Writing Custom Class Loaders in Java

Building a SimpleClassLoader

A class loader starts by being a subclass of java.lang.ClassLoader. The only abstract method that must be implemented is loadClass(). The flow of loadClass() is as follows:

  • Verify class name.
  • Check to see if the class requested has already been loaded.
  • Check to see if the class is a "system" class.
  • Attempt to fetch the class from this class loader's repository.
  • Define the class for the VM.
  • Resolve the class.
  • Return the class to the caller.

import java.util.Hashtable;
import util.ClassFile;
import java.io.ByteArrayInputStream;
import java.io.FileInputStream;

public class SimpleClassLoader extends ClassLoader {
    private Hashtable classes = new Hashtable();

    public SimpleClassLoader() {

     * This sample function for reading class implementations reads
     * them from the local file system
    private byte getClassImplFromDataBase(String className)[] {
     System.out.println("        >>>>>> Fetching the implementation of "+className);
     byte result[];
     try {
         FileInputStream fi = new FileInputStream("store\\"+className+".impl");
         result = new byte[fi.available()];
         return result;
     } catch (Exception e) {

          * If we caught an exception, either the class wasnt found or it
          * was unreadable by our process.
         return null;

     * This is a simple version for external clients since they
     * will always want the class resolved before it is returned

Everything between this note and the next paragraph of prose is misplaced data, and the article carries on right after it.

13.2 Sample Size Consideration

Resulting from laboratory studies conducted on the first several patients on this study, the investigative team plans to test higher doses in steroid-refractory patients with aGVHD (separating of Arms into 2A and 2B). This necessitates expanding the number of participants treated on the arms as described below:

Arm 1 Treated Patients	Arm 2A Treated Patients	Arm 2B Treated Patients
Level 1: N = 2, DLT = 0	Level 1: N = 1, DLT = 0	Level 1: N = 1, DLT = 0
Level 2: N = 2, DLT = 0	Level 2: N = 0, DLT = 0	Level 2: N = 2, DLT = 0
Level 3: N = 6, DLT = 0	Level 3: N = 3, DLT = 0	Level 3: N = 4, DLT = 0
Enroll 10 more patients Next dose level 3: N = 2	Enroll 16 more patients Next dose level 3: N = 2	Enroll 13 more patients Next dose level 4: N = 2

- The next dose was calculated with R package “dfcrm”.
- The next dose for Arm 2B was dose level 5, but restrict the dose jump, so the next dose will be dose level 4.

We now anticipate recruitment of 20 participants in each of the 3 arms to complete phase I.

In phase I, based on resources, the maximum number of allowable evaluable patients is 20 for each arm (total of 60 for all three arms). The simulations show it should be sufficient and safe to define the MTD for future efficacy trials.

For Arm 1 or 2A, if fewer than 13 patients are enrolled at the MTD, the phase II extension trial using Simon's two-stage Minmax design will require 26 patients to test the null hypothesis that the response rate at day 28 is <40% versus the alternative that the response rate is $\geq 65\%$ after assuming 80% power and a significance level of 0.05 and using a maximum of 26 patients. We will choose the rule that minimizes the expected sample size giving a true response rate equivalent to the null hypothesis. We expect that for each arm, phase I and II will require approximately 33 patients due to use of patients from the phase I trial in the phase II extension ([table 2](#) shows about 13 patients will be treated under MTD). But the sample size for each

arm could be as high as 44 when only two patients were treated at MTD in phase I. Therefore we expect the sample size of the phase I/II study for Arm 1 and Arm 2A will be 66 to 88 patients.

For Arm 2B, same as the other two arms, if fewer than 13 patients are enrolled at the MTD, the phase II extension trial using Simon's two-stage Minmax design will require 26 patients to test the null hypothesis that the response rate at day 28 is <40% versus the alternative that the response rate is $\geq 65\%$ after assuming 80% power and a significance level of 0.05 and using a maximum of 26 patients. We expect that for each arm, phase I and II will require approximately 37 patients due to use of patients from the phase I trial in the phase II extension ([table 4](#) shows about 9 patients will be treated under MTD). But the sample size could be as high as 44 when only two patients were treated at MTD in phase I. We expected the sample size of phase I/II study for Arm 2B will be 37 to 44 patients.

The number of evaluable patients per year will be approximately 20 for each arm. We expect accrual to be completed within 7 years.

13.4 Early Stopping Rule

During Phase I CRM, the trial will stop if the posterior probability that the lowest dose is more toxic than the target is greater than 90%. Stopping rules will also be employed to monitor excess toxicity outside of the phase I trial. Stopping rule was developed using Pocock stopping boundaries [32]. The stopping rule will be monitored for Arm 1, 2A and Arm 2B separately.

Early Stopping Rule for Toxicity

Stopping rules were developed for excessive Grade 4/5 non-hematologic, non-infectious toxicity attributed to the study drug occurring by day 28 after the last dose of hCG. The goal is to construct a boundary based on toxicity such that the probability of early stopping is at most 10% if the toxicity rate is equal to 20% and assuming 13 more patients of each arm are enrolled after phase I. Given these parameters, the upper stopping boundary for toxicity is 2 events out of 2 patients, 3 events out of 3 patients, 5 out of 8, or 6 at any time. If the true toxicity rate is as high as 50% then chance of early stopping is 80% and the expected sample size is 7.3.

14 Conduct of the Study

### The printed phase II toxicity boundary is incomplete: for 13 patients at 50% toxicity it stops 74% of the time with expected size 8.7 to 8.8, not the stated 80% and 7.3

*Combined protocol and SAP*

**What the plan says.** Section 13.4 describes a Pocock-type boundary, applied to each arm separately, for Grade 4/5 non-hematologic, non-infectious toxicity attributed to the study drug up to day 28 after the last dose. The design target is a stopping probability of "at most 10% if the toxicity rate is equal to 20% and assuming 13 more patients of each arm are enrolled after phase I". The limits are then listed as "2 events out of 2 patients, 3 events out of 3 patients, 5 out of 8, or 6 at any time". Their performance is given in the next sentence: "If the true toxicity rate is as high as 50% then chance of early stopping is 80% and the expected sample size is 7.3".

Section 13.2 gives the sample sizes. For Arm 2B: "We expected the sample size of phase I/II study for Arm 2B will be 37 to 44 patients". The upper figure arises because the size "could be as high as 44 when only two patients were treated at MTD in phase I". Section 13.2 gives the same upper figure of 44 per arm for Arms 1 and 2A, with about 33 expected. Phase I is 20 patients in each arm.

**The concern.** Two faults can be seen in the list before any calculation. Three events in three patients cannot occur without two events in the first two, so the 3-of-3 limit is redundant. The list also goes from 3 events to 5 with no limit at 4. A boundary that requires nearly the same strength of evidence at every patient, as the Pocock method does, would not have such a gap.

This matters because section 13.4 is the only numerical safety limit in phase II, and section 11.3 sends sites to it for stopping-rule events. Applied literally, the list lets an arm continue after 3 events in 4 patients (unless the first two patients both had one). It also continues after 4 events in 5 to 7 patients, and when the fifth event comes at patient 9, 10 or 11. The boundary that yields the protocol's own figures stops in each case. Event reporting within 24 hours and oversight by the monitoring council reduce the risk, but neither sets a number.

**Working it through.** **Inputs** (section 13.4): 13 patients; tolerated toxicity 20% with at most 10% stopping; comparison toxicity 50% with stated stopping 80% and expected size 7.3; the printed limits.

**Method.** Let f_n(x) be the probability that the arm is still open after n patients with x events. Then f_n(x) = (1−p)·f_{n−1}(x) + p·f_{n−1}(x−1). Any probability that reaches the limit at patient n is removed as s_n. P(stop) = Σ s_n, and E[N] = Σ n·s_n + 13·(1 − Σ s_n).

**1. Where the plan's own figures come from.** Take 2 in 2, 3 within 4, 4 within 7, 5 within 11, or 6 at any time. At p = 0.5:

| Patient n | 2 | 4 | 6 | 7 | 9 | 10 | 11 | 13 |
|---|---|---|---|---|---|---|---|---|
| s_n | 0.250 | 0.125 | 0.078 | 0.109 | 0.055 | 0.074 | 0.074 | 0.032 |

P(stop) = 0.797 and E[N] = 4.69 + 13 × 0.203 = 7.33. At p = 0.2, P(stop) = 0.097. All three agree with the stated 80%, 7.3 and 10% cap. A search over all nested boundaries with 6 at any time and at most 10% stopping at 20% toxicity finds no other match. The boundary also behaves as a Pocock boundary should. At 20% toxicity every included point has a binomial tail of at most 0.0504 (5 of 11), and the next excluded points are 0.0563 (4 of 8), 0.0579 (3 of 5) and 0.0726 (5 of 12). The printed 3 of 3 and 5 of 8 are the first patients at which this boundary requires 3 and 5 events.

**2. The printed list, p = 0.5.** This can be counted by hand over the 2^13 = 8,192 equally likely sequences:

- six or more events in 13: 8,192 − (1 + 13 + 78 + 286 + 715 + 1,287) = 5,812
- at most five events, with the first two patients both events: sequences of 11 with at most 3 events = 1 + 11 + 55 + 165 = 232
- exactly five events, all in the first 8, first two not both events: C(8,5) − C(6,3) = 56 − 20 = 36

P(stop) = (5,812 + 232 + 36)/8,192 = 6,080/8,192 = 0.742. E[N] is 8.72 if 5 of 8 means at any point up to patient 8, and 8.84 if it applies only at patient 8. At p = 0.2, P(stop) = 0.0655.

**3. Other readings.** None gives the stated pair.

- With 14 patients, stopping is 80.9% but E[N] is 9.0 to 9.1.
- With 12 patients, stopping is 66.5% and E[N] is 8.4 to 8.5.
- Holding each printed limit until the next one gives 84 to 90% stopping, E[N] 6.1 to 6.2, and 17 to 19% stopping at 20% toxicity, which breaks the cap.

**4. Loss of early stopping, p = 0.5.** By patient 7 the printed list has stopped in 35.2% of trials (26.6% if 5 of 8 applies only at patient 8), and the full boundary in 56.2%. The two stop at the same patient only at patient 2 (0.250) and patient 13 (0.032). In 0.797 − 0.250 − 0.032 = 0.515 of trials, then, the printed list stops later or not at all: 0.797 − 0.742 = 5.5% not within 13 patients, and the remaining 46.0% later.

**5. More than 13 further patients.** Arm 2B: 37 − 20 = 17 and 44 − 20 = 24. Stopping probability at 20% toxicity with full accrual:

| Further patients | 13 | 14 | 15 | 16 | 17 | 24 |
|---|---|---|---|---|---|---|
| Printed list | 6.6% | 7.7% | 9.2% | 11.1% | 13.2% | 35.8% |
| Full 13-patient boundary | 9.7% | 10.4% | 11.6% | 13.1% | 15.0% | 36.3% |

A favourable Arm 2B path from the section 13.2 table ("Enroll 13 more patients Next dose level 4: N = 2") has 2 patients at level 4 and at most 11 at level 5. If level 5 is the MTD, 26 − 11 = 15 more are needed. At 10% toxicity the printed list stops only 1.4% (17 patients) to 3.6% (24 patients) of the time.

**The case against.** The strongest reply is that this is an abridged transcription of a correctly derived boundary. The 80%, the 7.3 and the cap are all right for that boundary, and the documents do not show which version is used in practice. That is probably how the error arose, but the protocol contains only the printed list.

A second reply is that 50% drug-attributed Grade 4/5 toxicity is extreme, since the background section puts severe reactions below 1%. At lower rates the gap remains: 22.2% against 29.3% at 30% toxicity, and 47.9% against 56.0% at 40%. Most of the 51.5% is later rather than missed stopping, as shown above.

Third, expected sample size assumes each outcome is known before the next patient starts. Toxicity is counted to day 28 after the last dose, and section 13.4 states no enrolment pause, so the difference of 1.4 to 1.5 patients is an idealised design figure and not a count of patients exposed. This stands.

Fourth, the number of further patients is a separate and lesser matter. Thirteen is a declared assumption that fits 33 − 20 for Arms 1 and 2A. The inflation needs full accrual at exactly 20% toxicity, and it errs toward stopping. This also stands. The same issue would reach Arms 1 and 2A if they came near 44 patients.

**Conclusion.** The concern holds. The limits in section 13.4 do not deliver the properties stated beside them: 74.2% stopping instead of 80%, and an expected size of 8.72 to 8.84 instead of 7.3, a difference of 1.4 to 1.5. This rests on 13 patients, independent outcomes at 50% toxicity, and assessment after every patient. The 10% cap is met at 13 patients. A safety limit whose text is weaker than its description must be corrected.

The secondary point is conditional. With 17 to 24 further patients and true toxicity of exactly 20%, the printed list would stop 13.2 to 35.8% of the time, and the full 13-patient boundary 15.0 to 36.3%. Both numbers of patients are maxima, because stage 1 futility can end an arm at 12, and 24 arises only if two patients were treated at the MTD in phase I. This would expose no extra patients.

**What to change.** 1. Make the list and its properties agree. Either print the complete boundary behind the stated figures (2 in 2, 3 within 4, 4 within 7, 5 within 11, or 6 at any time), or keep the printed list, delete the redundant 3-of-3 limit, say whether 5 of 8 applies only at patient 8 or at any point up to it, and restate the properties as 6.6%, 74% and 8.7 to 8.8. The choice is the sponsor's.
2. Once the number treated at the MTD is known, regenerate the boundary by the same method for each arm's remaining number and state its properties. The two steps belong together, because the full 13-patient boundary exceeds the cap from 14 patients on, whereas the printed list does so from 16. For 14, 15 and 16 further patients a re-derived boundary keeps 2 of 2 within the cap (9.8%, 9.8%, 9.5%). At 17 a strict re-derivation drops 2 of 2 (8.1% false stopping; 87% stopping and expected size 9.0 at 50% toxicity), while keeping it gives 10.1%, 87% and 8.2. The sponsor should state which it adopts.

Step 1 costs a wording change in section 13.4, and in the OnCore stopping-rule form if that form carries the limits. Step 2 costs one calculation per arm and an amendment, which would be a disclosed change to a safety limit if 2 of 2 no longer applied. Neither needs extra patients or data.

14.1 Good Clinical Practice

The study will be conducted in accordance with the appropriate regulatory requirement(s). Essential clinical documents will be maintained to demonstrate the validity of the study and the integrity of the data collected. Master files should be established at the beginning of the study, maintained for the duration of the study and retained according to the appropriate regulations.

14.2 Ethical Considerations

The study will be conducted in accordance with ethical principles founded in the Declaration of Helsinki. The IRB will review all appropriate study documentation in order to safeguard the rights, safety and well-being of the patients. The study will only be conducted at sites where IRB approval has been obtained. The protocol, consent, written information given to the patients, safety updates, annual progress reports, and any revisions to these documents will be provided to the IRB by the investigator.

* to them.
    public Class loadClass(String className) throws ClassNotFoundException {
        return (loadClass(className, true));

     * This is the required version of loadClass which is called
     * both from loadClass above and from the internal function
     * FindClassFromClass.
    public synchronized Class loadClass(String className, boolean resolveIt)
     throws ClassNotFoundException {
        Class result;
        byte  classData[];

        System.out.println("        >>>>>> Load class : "+className);

        /* Check our local cache of classes */
        result = (Class)classes.get(className);
        if (result != null) {
            System.out.println("        >>>>>> returning cached result.");
            return result;

        /* Check with the primordial class loader */
        try {
            result = super.findSystemClass(className);
            System.out.println("        >>>>>> returning system class (in CLASSPATH).");
            return result;
        } catch (ClassNotFoundException e) {
            System.out.println("        >>>>>> Not a system class.");

        /* Try to load it from our repository */
        classData = getClassImplFromDataBase(className);
        if (classData == null) {
            throw new ClassNotFoundException();

        /* Define it (parse the class file) */
        result = defineClass(classData, 0, classData.length);
        if (result == null) {
            throw new ClassFormatError();

        if (resolveIt) {

        classes.put(className, result);
        System.out.println("        >>>>>> Returning newly loaded class.");
        return result;